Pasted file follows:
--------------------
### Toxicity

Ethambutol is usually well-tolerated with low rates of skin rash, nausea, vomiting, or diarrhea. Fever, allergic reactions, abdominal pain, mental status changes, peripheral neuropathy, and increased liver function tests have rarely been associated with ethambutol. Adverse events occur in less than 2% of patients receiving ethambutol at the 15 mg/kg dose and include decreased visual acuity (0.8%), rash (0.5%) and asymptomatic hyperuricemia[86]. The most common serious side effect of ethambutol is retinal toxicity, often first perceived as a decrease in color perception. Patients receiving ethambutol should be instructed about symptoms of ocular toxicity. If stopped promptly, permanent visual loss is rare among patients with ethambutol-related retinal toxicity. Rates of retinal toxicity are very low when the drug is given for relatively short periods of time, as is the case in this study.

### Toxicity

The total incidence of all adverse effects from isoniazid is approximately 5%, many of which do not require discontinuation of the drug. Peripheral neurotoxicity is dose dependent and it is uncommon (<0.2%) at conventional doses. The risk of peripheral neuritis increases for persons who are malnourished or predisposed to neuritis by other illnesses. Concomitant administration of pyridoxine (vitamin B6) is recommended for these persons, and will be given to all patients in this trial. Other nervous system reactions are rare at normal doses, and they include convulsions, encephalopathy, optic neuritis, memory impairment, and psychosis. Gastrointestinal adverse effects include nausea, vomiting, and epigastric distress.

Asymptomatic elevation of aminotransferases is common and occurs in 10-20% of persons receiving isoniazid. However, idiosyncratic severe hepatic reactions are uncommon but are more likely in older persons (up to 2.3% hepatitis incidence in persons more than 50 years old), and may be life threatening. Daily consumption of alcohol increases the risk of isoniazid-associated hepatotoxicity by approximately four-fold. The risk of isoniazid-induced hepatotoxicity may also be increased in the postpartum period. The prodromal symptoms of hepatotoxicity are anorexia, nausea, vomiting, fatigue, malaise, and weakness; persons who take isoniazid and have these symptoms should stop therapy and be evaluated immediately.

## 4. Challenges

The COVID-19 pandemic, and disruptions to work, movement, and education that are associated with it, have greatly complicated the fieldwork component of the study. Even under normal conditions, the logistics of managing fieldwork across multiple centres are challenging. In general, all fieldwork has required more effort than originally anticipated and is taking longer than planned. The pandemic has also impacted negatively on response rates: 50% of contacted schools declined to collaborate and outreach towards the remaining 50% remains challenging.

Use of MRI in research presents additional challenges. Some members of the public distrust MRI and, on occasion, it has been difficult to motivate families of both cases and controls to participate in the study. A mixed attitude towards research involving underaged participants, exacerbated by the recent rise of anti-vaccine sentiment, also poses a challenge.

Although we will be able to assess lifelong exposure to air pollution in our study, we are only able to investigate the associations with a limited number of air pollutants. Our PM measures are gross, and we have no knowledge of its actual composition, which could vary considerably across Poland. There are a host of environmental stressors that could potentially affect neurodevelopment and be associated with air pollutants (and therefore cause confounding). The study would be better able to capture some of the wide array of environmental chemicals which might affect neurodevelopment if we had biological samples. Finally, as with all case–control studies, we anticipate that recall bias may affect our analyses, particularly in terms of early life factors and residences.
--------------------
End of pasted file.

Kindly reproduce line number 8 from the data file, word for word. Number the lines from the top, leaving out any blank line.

Use of MRI in research presents additional challenges. Some members of the public distrust MRI and, on occasion, it has been difficult to motivate families of both cases and controls to participate in the study. A mixed attitude towards research involving underaged participants, exacerbated by the recent rise of anti-vaccine sentiment, also poses a challenge.